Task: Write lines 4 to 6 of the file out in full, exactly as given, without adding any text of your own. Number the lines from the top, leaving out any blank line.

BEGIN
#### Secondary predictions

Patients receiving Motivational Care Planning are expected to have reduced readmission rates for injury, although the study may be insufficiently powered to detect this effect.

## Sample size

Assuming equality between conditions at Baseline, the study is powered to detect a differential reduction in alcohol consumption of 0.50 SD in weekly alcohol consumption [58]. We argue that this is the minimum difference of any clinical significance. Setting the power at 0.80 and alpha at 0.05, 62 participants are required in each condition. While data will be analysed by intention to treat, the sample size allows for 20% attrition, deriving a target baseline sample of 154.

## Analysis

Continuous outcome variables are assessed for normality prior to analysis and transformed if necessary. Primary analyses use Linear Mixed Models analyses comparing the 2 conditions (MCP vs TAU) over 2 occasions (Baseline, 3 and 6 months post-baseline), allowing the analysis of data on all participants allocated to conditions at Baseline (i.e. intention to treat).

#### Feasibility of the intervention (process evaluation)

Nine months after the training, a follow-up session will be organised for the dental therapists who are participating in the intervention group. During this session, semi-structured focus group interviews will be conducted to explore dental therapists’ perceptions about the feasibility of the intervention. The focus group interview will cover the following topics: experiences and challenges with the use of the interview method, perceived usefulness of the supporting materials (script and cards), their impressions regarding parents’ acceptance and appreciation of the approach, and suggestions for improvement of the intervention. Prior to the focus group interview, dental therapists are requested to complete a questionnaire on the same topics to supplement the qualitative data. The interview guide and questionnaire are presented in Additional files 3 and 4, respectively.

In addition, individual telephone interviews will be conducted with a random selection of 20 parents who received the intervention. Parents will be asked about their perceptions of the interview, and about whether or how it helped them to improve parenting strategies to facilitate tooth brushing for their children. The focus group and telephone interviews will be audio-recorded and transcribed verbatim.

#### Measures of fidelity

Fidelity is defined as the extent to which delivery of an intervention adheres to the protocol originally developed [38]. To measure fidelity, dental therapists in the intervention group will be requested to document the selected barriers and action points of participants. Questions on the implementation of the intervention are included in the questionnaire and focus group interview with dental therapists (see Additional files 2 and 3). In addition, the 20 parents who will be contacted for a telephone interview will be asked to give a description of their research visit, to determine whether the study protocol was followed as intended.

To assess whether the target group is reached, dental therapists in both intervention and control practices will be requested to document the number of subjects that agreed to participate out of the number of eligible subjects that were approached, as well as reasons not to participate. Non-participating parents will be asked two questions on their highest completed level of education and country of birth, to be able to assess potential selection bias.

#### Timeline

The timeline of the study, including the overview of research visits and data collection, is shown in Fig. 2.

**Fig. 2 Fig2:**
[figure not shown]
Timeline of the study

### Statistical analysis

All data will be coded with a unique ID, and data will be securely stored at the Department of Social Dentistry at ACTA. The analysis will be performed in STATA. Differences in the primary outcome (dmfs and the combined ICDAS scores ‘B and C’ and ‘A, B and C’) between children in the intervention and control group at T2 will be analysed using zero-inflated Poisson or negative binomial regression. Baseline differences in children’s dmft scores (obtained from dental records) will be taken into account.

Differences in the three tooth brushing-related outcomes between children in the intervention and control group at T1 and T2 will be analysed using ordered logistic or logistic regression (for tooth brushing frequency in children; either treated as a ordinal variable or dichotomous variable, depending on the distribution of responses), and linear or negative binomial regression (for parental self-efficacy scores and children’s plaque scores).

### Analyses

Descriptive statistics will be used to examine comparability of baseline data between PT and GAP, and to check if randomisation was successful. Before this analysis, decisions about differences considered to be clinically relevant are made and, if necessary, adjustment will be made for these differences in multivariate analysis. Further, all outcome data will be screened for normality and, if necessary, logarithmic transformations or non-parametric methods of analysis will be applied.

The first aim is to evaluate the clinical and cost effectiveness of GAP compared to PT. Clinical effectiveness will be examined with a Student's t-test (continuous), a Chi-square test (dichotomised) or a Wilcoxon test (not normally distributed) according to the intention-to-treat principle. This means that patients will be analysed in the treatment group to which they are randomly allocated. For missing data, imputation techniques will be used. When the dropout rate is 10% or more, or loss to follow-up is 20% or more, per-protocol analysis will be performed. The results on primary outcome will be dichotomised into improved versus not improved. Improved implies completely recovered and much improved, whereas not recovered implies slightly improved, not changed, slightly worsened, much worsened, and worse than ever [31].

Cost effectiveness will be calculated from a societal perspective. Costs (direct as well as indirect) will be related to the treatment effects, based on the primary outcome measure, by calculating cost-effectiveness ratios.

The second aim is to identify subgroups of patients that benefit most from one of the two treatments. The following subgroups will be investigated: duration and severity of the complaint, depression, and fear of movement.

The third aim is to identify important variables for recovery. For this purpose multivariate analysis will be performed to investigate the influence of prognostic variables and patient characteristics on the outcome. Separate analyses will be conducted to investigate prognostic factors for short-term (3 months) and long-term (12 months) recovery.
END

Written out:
Assuming equality between conditions at Baseline, the study is powered to detect a differential reduction in alcohol consumption of 0.50 SD in weekly alcohol consumption [58]. We argue that this is the minimum difference of any clinical significance. Setting the power at 0.80 and alpha at 0.05, 62 participants are required in each condition. While data will be analysed by intention to treat, the sample size allows for 20% attrition, deriving a target baseline sample of 154.

## Analysis

Continuous outcome variables are assessed for normality prior to analysis and transformed if necessary. Primary analyses use Linear Mixed Models analyses comparing the 2 conditions (MCP vs TAU) over 2 occasions (Baseline, 3 and 6 months post-baseline), allowing the analysis of data on all participants allocated to conditions at Baseline (i.e. intention to treat).